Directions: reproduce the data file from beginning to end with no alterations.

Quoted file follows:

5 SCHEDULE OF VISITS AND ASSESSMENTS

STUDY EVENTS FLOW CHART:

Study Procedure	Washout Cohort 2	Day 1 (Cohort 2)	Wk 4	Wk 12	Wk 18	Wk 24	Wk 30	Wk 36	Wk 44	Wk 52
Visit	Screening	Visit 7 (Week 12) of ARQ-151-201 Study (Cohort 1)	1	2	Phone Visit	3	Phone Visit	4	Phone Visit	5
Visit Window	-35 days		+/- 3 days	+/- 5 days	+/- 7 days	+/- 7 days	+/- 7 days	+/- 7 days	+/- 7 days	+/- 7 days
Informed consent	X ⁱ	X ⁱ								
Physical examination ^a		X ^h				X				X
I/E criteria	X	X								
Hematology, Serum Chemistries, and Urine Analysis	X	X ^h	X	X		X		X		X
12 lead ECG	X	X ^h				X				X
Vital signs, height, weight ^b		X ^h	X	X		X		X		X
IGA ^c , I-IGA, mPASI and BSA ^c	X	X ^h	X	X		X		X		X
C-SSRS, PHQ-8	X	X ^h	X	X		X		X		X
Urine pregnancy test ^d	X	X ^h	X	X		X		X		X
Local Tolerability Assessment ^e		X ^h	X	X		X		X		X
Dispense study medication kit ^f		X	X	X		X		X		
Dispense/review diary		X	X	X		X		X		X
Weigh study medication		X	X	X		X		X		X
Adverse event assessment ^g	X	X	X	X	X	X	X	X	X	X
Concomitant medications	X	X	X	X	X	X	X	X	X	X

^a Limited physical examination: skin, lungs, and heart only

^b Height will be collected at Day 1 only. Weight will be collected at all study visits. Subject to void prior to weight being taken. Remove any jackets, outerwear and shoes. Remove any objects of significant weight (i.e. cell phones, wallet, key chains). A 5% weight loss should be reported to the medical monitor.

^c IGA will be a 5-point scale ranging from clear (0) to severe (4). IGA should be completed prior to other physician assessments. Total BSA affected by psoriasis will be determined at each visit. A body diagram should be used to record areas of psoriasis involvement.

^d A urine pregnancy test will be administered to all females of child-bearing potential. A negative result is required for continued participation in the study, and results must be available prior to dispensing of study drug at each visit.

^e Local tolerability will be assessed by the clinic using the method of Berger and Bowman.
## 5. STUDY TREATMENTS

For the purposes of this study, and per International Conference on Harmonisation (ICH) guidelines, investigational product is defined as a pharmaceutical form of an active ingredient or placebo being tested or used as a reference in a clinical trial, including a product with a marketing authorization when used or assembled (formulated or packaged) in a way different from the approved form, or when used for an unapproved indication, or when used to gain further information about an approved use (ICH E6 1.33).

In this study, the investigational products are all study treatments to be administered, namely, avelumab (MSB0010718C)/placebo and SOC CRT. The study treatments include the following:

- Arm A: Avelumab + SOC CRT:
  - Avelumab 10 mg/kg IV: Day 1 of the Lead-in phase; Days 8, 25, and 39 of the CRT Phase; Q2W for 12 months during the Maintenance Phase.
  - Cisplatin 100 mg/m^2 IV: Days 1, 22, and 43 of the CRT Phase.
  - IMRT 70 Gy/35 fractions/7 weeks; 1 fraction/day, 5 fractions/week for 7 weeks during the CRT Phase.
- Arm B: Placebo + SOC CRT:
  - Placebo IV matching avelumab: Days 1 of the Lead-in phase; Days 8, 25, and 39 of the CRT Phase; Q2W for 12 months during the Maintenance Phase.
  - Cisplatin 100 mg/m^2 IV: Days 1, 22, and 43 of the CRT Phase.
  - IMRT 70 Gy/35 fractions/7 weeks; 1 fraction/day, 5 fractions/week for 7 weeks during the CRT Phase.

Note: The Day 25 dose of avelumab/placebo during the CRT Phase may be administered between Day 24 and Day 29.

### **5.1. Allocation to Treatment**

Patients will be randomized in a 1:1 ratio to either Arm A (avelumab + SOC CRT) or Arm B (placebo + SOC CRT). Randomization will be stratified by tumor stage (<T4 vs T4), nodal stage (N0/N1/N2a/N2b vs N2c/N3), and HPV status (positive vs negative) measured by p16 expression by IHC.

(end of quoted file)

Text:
5 SCHEDULE OF VISITS AND ASSESSMENTS

STUDY EVENTS FLOW CHART:

Study Procedure	Washout Cohort 2	Day 1 (Cohort 2)	Wk 4	Wk 12	Wk 18	Wk 24	Wk 30	Wk 36	Wk 44	Wk 52
Visit	Screening	Visit 7 (Week 12) of ARQ-151-201 Study (Cohort 1)	1	2	Phone Visit	3	Phone Visit	4	Phone Visit	5
Visit Window	-35 days		+/- 3 days	+/- 5 days	+/- 7 days	+/- 7 days	+/- 7 days	+/- 7 days	+/- 7 days	+/- 7 days
Informed consent	X ⁱ	X ⁱ								
Physical examination ^a		X ^h				X				X
I/E criteria	X	X								
Hematology, Serum Chemistries, and Urine Analysis	X	X ^h	X	X		X		X		X
12 lead ECG	X	X ^h				X				X
Vital signs, height, weight ^b		X ^h	X	X		X		X		X
IGA ^c , I-IGA, mPASI and BSA ^c	X	X ^h	X	X		X		X		X
C-SSRS, PHQ-8	X	X ^h	X	X		X		X		X
Urine pregnancy test ^d	X	X ^h	X	X		X		X		X
Local Tolerability Assessment ^e		X ^h	X	X		X		X		X
Dispense study medication kit ^f		X	X	X		X		X		
Dispense/review diary		X	X	X		X		X		X
Weigh study medication		X	X	X		X		X		X
Adverse event assessment ^g	X	X	X	X	X	X	X	X	X	X
Concomitant medications	X	X	X	X	X	X	X	X	X	X

^a Limited physical examination: skin, lungs, and heart only

^b Height will be collected at Day 1 only. Weight will be collected at all study visits. Subject to void prior to weight being taken. Remove any jackets, outerwear and shoes. Remove any objects of significant weight (i.e. cell phones, wallet, key chains). A 5% weight loss should be reported to the medical monitor.

^c IGA will be a 5-point scale ranging from clear (0) to severe (4). IGA should be completed prior to other physician assessments. Total BSA affected by psoriasis will be determined at each visit. A body diagram should be used to record areas of psoriasis involvement.

^d A urine pregnancy test will be administered to all females of child-bearing potential. A negative result is required for continued participation in the study, and results must be available prior to dispensing of study drug at each visit.

^e Local tolerability will be assessed by the clinic using the method of Berger and Bowman.
## 5. STUDY TREATMENTS

For the purposes of this study, and per International Conference on Harmonisation (ICH) guidelines, investigational product is defined as a pharmaceutical form of an active ingredient or placebo being tested or used as a reference in a clinical trial, including a product with a marketing authorization when used or assembled (formulated or packaged) in a way different from the approved form, or when used for an unapproved indication, or when used to gain further information about an approved use (ICH E6 1.33).

In this study, the investigational products are all study treatments to be administered, namely, avelumab (MSB0010718C)/placebo and SOC CRT. The study treatments include the following:

- Arm A: Avelumab + SOC CRT:
  - Avelumab 10 mg/kg IV: Day 1 of the Lead-in phase; Days 8, 25, and 39 of the CRT Phase; Q2W for 12 months during the Maintenance Phase.
  - Cisplatin 100 mg/m^2 IV: Days 1, 22, and 43 of the CRT Phase.
  - IMRT 70 Gy/35 fractions/7 weeks; 1 fraction/day, 5 fractions/week for 7 weeks during the CRT Phase.
- Arm B: Placebo + SOC CRT:
  - Placebo IV matching avelumab: Days 1 of the Lead-in phase; Days 8, 25, and 39 of the CRT Phase; Q2W for 12 months during the Maintenance Phase.
  - Cisplatin 100 mg/m^2 IV: Days 1, 22, and 43 of the CRT Phase.
  - IMRT 70 Gy/35 fractions/7 weeks; 1 fraction/day, 5 fractions/week for 7 weeks during the CRT Phase.

Note: The Day 25 dose of avelumab/placebo during the CRT Phase may be administered between Day 24 and Day 29.

### **5.1. Allocation to Treatment**

Patients will be randomized in a 1:1 ratio to either Arm A (avelumab + SOC CRT) or Arm B (placebo + SOC CRT). Randomization will be stratified by tumor stage (<T4 vs T4), nodal stage (N0/N1/N2a/N2b vs N2c/N3), and HPV status (positive vs negative) measured by p16 expression by IHC.